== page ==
Bishop pushes for stiffer gun penalties, phycological profiling

NASSAU, BAHAMAS – Following a spate of gun-related violence that transpired in the New Providence in recent weeks, Bishop Simeon Hall yesterday called for the government to legislate harsher penalties for the illegal gun possession.

“The criminals do not take notice of statistics nor your pronouncements,” Hall said.

“What the criminals take note of is how are they going to face the consequences of their illegal actions, and until the government along with the community sends a strong message to criminal-minded people in our country, we will have these kinds of acts.”

“We keep playing with these things. And all I’m saying is we need to become more draconian and send strong messages to the criminal-minded.”

Mandatory minimum sentences were reintroduced for drug and gun crimes in November 2011 under the Ingraham administration as part of a compendium of anti-crime laws.

In 2014, amid pressure from the judiciary to revise the laws forcing magistrates to hand down mandatory minimum sentences, the Christie administration introduced the Abolition of Mandatory Minimum Sentences Bill, repealing the controversial mandatory minimum sentences.

Yesterday, Hall demanded that National Security Minister Marvin Dames step out of the office and into the field to declare a war on guns.

“The criminals do not take notice of statistics nor your pronouncements,” Hall said.

“What the criminals take note of is how are they going to face the consequences of their illegal actions, and until the government along with the community sends a strong message to criminal-minded people in our country, we will have these kinds of acts.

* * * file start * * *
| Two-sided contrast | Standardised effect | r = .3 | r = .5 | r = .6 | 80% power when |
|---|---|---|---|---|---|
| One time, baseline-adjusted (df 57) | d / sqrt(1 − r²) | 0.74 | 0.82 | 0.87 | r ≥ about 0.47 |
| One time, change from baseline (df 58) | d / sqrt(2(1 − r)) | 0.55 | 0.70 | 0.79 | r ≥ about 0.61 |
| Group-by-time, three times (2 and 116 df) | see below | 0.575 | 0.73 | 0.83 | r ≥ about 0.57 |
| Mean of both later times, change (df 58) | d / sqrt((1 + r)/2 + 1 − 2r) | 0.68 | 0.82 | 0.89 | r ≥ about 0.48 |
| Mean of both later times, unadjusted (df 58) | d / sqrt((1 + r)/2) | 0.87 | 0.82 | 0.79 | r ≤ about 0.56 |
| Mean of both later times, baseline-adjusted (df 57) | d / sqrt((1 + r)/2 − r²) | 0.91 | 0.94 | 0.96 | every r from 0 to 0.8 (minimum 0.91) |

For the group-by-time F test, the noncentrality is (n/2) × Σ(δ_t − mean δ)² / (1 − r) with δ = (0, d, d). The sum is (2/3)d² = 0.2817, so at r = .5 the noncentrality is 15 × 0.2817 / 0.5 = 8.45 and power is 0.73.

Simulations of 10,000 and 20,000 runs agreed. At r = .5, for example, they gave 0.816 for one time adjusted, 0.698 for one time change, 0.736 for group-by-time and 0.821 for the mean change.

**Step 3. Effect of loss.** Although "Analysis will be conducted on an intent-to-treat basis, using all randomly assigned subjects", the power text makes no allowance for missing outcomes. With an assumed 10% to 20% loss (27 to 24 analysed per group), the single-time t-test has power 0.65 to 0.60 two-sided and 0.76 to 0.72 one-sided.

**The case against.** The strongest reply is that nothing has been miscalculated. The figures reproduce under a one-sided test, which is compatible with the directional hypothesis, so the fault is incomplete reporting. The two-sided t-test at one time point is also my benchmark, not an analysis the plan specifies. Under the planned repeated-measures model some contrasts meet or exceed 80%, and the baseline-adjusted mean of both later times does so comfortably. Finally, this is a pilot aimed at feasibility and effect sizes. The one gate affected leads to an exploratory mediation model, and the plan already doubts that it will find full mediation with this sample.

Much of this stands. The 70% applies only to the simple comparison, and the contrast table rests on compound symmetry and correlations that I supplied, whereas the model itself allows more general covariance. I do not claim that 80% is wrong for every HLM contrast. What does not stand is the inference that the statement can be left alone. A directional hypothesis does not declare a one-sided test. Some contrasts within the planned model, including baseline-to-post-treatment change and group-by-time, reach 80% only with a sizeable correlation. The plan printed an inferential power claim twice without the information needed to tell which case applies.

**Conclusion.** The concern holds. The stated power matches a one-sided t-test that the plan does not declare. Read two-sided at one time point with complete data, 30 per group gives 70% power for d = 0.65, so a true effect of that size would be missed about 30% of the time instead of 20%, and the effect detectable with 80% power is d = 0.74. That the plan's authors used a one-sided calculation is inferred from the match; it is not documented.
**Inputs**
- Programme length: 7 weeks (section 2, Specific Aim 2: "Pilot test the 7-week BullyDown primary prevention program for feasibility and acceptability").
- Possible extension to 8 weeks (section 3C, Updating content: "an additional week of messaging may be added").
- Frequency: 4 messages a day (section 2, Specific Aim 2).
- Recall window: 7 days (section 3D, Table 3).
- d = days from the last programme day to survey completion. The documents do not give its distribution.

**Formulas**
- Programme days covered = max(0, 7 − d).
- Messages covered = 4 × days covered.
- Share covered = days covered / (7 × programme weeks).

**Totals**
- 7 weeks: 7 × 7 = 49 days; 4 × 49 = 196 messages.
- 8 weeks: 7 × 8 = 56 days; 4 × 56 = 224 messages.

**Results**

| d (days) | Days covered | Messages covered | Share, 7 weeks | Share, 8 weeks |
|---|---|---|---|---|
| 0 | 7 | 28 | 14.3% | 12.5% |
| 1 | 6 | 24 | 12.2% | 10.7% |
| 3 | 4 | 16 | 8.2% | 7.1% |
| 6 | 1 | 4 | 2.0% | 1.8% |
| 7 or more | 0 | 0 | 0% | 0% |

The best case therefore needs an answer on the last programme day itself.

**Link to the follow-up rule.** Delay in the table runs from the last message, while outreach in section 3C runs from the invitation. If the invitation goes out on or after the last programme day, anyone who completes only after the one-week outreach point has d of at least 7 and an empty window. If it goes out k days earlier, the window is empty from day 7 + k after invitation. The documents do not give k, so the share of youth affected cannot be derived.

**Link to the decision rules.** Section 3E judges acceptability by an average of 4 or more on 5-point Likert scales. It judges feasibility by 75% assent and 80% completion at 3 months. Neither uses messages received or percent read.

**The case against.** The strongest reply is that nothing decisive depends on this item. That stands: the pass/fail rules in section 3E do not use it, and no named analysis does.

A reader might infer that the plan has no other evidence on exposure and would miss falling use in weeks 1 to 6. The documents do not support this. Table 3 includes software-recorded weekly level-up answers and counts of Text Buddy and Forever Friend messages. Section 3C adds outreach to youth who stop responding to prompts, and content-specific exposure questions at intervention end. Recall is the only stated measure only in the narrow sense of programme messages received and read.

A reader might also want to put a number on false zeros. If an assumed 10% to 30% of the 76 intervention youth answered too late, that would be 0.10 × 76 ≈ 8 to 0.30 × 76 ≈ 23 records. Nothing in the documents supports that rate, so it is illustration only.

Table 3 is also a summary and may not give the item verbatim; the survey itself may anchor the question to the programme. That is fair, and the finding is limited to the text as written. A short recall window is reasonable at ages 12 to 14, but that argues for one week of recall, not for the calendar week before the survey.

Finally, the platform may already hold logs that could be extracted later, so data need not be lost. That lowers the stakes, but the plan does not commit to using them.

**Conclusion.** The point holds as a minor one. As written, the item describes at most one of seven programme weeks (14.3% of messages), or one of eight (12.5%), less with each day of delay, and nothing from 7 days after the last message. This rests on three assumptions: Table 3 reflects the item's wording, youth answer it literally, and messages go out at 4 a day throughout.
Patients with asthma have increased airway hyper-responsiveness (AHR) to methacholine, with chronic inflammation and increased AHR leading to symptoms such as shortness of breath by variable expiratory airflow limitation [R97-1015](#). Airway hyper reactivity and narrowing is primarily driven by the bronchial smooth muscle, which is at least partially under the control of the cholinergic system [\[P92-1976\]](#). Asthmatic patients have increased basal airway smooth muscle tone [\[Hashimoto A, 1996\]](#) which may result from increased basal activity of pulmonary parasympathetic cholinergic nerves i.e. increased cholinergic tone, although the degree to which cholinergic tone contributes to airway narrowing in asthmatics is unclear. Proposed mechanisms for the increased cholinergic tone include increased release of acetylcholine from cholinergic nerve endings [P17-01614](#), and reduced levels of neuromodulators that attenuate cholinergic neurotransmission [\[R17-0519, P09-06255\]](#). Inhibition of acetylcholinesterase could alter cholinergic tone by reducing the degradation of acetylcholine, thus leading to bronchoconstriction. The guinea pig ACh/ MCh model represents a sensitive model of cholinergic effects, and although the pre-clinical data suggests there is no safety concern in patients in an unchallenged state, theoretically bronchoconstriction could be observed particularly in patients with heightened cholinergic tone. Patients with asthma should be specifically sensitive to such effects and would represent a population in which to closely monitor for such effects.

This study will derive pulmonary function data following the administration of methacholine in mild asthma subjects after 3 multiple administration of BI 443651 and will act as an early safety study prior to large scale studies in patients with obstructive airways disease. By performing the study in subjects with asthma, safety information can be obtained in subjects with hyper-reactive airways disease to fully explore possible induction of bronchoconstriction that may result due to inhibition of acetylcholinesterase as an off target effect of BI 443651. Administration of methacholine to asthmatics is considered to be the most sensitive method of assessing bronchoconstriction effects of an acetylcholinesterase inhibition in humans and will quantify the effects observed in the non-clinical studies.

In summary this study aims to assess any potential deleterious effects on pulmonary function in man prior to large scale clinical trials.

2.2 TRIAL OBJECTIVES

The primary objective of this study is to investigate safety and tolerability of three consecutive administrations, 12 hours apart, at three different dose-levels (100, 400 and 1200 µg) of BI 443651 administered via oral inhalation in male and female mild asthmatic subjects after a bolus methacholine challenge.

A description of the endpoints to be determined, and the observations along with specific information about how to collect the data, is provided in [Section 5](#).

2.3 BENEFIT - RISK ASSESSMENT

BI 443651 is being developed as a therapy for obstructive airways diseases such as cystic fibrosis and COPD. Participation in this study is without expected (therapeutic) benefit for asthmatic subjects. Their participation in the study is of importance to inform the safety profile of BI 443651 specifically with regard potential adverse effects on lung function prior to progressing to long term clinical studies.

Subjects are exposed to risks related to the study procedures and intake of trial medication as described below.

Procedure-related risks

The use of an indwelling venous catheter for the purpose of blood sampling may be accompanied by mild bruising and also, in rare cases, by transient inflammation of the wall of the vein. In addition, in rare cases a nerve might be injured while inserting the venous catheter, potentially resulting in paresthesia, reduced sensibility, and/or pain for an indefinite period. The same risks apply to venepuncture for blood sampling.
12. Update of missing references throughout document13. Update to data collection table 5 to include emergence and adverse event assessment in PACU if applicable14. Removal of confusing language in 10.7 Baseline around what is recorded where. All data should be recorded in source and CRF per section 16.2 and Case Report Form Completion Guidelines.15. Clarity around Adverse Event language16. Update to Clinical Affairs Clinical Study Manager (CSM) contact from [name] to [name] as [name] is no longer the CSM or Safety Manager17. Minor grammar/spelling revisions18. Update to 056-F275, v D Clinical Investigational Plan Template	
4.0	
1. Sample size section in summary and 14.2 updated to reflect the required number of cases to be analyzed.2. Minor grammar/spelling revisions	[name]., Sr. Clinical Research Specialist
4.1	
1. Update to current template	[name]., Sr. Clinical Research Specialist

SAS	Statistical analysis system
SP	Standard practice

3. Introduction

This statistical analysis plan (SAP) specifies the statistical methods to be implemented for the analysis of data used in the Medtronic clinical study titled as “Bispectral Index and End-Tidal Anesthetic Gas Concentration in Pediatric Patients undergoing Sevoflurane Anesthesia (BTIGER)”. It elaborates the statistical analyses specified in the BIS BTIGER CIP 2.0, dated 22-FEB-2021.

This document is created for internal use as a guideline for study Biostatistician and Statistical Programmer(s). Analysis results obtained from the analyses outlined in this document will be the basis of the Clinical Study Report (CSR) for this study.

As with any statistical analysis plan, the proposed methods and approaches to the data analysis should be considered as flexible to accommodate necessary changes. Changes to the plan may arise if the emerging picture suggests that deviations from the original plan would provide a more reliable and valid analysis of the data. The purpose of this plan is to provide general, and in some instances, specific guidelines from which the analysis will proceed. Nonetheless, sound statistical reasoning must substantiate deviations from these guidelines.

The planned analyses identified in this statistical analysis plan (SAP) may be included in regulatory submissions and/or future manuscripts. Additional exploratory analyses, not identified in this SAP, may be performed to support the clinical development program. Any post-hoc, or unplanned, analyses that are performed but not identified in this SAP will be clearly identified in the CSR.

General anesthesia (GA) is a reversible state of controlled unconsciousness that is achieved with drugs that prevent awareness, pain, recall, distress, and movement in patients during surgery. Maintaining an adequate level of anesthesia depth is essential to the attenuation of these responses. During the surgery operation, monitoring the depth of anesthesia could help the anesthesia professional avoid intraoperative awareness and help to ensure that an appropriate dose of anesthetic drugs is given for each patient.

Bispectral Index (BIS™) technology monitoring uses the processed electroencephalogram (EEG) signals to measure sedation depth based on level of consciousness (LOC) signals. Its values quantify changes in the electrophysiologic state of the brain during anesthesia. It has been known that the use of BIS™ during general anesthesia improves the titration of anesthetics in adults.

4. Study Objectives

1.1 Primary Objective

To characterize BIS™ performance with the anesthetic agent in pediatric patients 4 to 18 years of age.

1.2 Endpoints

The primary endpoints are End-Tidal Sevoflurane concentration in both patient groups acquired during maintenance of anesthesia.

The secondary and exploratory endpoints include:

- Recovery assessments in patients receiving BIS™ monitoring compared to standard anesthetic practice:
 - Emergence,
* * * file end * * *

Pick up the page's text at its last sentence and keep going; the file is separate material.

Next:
“We keep playing with these things. And all I’m saying is we need to become more draconian and send strong messages to the criminal-minded.”

In January, police reported that crime overall dropped eight per cent in 2018 compared to the previous year, and murders dropped 24 per cent year-on-year — from 112 in 2017 to 91 in 2018, the lowest on record since 85 in 2009.

Profiling

Hall also implored Social Services Minister Frankie Campbell to engage psychology researchers to conduct a nationwide study to identify at-risk individuals that are likely to commit crime.

“I’m calling on Social Services Minister Frankie Campbell to lead in the analysis of these young persons who grow up in crime areas,” he said.

“How is it that members of the white community do not behave this way?

“Is it their socialization process?

“Is it so different from ours?

“Do they not get angry? Do they not fall out? Why is it not so?”